Examining the wrongful conviction of Jason Payne
October 14, 2012
On the morning of December 11th, 2007, a mother and her teenage son were found shot to death in the family home. The mother, Nichole Payne, had apparently been sleeping when she received a deadly gunshot wound to her head. Her 16-year-old son, Taylor, was found slumped over on his bed in the garage. The teen had been using the garage as a bedroom. The shotgun rested on his right leg and he had sustained a gunshot wound to his face.
The scene was horrific. Opinions as to the events surrounding the two shootings would eventually cause contention between experts whose opinions varied substantially. The original crime scene and bloodspatter expert, Noel Martin, concluded the case was a murder-suicide – identifying Taylor as the perpetrator. However, the lead investigator on the case resisted this determination and sought the opinion of bloodstain pattern analyst Tom Bevel.
You might remember Tom Bevel from the following cases previously examined: Timothy Masters, Warren Horinek, and Darlie Routier. Masters was exonerated as a result of DNA evidence in 2011, after having been wrongfully convicted. Horinek remains in prison even though many who investigated his case, including the medical examiner, ruled the death of his wife was a suicide. Routier has remained on death row for 15 years for a crime she is adamant she did not commit.
All of these cases share many commonalities, but the most disturbing of all of them is Bevel’s involvement in their prosecution and his influence on the jurors who convicted them.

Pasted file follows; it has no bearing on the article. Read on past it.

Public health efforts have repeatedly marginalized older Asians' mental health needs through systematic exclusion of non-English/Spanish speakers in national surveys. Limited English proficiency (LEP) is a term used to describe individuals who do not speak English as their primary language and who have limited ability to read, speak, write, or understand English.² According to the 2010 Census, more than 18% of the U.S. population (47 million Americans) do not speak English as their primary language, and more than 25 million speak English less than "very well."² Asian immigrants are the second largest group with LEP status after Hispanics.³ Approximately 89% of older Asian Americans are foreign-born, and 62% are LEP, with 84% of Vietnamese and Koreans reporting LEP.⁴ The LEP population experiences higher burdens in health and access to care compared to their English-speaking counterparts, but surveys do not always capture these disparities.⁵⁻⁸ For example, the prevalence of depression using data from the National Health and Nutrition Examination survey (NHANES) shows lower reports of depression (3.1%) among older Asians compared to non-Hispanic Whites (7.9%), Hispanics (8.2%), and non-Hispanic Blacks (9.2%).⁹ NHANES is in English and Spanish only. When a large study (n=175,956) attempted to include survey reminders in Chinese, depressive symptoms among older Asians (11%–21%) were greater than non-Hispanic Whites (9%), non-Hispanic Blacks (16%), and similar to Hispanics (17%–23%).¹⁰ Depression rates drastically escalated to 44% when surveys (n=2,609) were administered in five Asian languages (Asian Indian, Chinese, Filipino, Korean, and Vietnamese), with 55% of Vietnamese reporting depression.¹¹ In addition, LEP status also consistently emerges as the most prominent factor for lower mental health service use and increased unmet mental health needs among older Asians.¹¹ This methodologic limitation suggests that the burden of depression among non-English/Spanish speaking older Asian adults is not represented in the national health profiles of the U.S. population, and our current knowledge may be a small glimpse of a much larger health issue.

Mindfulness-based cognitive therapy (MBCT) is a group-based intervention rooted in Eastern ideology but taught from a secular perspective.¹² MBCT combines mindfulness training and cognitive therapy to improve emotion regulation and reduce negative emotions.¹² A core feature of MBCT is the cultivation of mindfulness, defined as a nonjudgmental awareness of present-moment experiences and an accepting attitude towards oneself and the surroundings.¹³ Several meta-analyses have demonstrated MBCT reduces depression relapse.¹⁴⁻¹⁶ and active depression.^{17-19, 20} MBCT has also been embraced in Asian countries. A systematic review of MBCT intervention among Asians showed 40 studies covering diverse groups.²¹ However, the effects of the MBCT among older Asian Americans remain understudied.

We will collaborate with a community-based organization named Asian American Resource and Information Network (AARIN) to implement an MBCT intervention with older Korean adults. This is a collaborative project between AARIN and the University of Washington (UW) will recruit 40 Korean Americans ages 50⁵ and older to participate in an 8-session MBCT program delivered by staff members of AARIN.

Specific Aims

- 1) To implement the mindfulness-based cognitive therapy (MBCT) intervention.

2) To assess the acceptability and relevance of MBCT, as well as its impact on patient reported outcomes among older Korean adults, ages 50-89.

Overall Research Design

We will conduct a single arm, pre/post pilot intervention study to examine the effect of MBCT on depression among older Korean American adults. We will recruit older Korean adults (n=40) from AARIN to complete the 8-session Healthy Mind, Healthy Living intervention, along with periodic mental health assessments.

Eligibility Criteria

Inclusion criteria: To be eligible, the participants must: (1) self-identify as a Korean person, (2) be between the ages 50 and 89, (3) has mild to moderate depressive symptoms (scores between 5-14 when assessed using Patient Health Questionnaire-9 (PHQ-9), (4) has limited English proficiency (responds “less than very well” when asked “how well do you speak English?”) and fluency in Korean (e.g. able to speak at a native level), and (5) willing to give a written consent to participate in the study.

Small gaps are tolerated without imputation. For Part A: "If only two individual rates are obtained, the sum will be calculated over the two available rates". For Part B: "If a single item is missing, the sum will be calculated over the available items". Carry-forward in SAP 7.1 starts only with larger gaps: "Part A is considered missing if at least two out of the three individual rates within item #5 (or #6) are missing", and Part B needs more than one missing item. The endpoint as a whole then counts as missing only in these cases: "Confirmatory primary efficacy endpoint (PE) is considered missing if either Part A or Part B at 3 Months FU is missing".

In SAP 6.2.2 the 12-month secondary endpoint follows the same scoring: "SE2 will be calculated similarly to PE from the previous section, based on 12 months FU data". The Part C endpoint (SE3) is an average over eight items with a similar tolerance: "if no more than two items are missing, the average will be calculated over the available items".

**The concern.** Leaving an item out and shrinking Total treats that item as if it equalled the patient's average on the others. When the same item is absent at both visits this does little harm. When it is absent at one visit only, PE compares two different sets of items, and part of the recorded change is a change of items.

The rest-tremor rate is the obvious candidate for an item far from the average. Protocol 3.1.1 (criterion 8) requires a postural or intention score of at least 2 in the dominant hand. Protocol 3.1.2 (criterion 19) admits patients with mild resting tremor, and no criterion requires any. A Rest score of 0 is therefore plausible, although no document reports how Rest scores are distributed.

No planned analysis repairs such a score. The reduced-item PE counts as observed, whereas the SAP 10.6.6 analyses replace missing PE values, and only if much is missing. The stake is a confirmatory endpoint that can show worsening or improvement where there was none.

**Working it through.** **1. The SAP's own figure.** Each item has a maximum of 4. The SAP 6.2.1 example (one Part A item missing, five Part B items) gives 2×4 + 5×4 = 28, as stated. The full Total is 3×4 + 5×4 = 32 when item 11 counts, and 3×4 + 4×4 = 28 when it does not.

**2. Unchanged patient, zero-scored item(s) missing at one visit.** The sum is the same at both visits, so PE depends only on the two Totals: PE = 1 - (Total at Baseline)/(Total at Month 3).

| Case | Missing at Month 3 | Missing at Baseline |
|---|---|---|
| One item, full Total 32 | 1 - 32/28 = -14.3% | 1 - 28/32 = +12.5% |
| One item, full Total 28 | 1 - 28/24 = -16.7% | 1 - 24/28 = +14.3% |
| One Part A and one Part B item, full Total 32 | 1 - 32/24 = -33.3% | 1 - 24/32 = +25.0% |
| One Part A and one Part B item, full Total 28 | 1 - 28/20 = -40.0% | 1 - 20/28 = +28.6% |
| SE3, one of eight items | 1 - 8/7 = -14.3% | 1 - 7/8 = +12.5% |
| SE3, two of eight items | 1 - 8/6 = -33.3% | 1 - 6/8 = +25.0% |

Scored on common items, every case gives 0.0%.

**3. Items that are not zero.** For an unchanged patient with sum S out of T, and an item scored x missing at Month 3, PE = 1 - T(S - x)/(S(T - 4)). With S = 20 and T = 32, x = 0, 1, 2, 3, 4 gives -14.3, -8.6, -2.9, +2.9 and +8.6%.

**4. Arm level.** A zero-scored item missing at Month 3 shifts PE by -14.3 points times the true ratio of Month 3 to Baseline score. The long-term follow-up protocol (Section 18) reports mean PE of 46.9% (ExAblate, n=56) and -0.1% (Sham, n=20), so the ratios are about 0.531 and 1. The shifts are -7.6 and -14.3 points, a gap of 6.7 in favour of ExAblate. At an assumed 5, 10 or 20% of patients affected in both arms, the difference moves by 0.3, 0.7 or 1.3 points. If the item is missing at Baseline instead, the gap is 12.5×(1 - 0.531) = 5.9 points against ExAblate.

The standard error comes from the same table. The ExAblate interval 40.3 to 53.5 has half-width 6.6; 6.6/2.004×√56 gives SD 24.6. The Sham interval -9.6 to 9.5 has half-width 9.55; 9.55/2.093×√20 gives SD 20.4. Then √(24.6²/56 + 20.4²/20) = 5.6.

Bevel’s findings in this particular case contradicted Martin’s, even though physical evidence such as the presence of gunshot residue on Taylor’s hands and the absence of it on Jason’s supported the murder-suicide theory. Bevel’s opinion would later have a major influence on the jury’s decision to convict Jason Payne, Nichole’s husband and Taylor’s stepfather, of capital murder.
As with most of these cases, one must start at the beginning to fully understand how and why Jason was convicted.
By December of 2007, life for Jason and Nichole Payne was reasonably good despite some difficulties here and there. The couple had married in Nacogdoches, Texas in 2000 and struggled financially for years. Despite monetary challenges, the couple appeared happy throughout their marriage and went on to have two children, in addition to the sons Nichole had from a prior marriage. In December, only one of her oldest sons lived with his mother. His name was Austin Taylor Wages. He was known to many as Taylor.